After chloride corrosion of 120 d, the ultimate loads of beams C0-3, C40-3, and C60-3 were reduced by 1.2%, 2.4%, and 9.0%, respectively, compared with the control beam A1. When the initial damage degree is low, the weakening effect of short-term chloride corrosion on the flexural behavior is not obvious, and the weakening effect increases with the initial damage degree. Under natural conditions, the ultimate loads of the CFRP reinforced beams were increased by 15.0%∼18.7%. Under chloride condition, the ultimate loads of the CFRP reinforced beams were increased by 12.8%∼16.2%. Chloride corrosion reduces the flexural capacity slightly. It is considered that the strengthening effect of CFRP significantly increases the flexural capacity, while the chloride corrosion and initial damage weaken the flexural behavior. When the three factors are coupled, the strengthening effect of CFRP is dominant compared with the weakening effect of chloride corrosion and initial damage.
As can be seen from Table 5, CFRP pasted on the beam bottom exerts its high tensile strength to restrain the bending deformation, and ultimate deflection decreases. Therefore, the ductility of the CFRP reinforced beam decreases. Under the chloride condition, the structure with initial damage is more likely to be corroded by chloride, resulting in early failure of the structure. Therefore, the ultimate deflection and ductility are reduced significantly.
CFRP reinforcement can inhibit the structural deformation, but not reduce the chloride corrosion. Therefore, the ultimate deflection and ductility of the CFRP reinforced beams in chloride condition are further reduced than those of the control beams and slightly larger than those of unreinforced beams.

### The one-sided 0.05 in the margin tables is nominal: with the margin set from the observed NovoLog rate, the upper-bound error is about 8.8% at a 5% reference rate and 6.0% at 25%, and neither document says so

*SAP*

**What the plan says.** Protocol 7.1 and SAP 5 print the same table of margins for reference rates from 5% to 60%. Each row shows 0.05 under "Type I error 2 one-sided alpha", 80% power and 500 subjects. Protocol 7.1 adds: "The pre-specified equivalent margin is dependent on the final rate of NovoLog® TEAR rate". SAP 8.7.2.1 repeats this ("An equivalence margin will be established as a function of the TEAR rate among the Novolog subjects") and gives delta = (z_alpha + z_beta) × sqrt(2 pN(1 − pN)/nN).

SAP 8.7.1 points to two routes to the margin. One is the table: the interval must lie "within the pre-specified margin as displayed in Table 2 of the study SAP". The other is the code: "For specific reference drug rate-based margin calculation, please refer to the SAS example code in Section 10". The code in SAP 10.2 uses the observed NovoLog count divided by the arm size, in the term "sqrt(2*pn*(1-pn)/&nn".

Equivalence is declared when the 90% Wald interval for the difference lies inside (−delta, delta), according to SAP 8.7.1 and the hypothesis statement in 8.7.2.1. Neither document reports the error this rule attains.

Due to the limited data, the changes in flexural capacity and ductility under the coupling of multiple factors still need to be further studied.
3.3. Cracking and Failure
3.3.1. Crack Patterns
During the loading process, new cracks appeared firstly in the middle span and below the loading points of the test beams. The cracks in the pure bending span developed vertically upward with the increase of load steps. When the neutral axis reached to the maximum height, the cracks are no longer continued. Then the oblique cracks in the shear spans extended rapidly. The distribution maps of cracks are shown in Figure 10. The parameters of cracks in the pure bending span are shown in Table 6.
Note. MAC, major crack; MIC, minor crack; PEC, CFRP peeling crack; CCF, concrete crush failure; CSF, concrete shear failure; CRF, CFRP rupture failure.
During the cracking stage, initial cracks, CFRP reinforcement, and chloride corrosion all have impacts on the cracks of PC beams. According to their locations and causes, the cracks in Figure 10 can be divided into three categories, as is shown in Figure 11:(1)Major cracks caused by bending stress appear in the midspan and below the loading points of the test beams. And the distribution of major cracks depends on the comprehensive bonding properties between the steel bar and concrete. Corrosion of steel bars caused by chloride leads to microcracks surrounded the steel bars. Bending stress makes the microcracks continue to develop and form the second type of major cracks. Therefore, such cracks occur above the corroded steel bars.(2)Minor cracks occur near the major cracks. The local bond stress between concrete and CFRP increases with the increases of load. When the local tensile stress of concrete between major cracks reaches the ultimate tensile strength, the minor cracks appear between major cracks. Due to the low influence height of bond stress, such cracks are relatively short.(3)CFRP peeling cracks are the third kind of cracks. Arriving at the ultimate load, there has a tendency of local peeling between the CFRP and concrete at the beam bottoms, and the peeling cracks are short and inclined or even parallel to the bottom surface and intersect with the major cracks and then cause the peeling off of the CFRP and concrete.